Factors affecting relative pitch perception
Sounds that evoke a sense of pitch are ubiquitous in our environment and important for speech, music, and auditory scene analysis. The frequencies of these sounds rarely remain constant, however, and the direction and extent of pitch change is often more important than the exact pitches themselves. This dissertation examines the mechanisms underlying how we perceive relative pitch distance, focusing on two types of stimuli: continuous pitch changes and discrete pitch changes.
In a series of experiments testing continuous pitch changes, listeners heard pure-tone frequency sweeps and reported whether they moved up or down. Sweeps varied in the extent of frequency change, the rate of frequency change, and sweep center frequency. Results provide evidence for a sampling mechanism in which listeners extract the start and end pitches of each sweep and then compare them to determine sweep direction. A comparison of performance between frequency regions shows a smaller effect of sweep rate at high frequencies (>6 kHz), suggesting that the mechanism by which listeners extract start/end pitches at low frequencies is based on temporal pitch processing.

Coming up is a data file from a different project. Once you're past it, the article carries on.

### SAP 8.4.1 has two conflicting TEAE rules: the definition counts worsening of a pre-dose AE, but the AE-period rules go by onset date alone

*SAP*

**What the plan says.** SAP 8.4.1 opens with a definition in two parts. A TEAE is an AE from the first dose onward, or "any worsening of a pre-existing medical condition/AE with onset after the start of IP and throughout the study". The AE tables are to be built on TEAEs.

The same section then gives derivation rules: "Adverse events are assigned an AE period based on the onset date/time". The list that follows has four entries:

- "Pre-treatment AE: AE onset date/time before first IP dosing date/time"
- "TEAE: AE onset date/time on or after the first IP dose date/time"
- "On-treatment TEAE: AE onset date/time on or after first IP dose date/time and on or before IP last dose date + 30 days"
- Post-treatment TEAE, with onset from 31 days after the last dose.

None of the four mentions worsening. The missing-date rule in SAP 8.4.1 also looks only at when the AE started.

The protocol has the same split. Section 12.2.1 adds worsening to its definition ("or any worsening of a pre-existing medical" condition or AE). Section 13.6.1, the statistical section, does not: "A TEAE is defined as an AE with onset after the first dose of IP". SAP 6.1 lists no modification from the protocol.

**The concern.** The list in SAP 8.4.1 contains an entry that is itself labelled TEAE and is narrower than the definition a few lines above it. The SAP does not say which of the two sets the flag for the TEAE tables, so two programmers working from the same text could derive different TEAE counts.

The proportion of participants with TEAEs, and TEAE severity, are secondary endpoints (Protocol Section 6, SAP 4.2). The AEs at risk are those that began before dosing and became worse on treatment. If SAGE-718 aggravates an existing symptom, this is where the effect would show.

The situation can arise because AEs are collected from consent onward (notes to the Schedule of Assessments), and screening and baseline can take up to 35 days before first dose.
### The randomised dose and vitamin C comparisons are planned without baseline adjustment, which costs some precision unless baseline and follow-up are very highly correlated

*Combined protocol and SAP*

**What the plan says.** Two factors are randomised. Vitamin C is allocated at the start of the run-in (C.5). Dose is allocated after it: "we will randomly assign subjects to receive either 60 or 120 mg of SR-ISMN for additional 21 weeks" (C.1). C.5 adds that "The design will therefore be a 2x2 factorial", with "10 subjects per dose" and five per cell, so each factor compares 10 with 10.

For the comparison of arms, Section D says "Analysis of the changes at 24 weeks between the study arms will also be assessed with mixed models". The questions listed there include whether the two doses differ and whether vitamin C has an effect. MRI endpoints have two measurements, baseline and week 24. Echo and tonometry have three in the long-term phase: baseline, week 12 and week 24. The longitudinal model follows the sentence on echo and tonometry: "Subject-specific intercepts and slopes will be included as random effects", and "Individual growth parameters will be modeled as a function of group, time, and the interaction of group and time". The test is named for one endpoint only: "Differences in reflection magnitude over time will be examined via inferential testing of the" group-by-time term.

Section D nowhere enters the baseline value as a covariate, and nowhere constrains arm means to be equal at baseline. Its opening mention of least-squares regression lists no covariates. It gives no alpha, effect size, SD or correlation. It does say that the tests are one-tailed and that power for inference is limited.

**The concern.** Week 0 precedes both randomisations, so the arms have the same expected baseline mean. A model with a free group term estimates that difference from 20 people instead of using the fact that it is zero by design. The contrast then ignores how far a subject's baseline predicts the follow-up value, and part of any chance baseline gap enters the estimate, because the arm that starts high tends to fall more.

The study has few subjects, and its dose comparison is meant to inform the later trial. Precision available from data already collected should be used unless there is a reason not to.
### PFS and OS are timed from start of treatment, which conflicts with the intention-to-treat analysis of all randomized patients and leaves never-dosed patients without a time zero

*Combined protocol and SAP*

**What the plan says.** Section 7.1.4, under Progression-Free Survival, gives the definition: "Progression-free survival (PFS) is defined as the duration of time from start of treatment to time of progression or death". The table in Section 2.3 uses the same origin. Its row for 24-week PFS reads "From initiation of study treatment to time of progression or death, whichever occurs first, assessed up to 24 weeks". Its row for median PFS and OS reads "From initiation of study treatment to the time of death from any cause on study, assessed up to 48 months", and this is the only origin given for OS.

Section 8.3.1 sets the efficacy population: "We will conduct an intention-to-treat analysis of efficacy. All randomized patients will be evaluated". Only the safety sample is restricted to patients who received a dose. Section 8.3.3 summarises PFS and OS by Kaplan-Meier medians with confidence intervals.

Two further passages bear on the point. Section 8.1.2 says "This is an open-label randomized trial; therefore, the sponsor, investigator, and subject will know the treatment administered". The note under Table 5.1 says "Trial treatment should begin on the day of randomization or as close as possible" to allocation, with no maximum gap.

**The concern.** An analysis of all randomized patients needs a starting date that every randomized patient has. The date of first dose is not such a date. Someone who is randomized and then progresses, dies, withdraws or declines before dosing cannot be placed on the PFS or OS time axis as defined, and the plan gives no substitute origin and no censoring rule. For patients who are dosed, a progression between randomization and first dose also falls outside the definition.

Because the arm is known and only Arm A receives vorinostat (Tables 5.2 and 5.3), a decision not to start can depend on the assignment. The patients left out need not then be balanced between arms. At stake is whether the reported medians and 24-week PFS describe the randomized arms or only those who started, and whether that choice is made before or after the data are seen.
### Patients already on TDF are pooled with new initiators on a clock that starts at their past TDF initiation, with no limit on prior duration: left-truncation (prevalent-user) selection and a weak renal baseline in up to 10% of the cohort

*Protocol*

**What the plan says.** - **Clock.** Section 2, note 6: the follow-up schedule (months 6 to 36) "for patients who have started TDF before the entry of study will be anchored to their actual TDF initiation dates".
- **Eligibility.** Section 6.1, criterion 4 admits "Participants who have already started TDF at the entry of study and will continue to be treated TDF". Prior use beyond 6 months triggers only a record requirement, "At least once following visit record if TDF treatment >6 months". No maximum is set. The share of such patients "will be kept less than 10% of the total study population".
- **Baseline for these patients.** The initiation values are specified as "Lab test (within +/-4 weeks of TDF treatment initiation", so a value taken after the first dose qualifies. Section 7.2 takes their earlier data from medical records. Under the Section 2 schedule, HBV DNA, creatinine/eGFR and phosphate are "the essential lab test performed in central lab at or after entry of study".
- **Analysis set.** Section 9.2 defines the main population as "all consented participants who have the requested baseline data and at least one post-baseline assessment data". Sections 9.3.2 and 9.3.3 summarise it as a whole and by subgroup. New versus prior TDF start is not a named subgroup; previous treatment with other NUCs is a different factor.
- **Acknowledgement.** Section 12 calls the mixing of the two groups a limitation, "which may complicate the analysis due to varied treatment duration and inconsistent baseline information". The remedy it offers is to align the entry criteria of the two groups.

To examine discrete frequency changes, nonmusicians, amateur musicians, and formally trained “expert” musicians heard two different pitch-intervals and were asked to indicate which was larger. Intervals varied in the size of the comparison interval and were presented in both low and high frequency regions. Expert musicians performed significantly better than other listeners, while amateur musicians performed similar to nonmusicians. Contrary to previous studies, all groups demonstrated better performance for smaller intervals. A comparison of frequency region also suggests a potential difference in listening strategy between groups: nonmusicians produced higher thresholds at high frequencies but amateur and expert musicians did not.
Overall, results provide novel evidence for the role of a sampling mechanism in sweep-direction identification, and present a previously undocumented effect of standard interval size in pitch-interval perception. The effects of frequency region found in both contexts furthermore suggests that temporal pitch processing mechanisms are used at low frequencies, and that different listening strategies may be used for relative pitch perception at higher frequencies where temporal pitch cues are less reliable.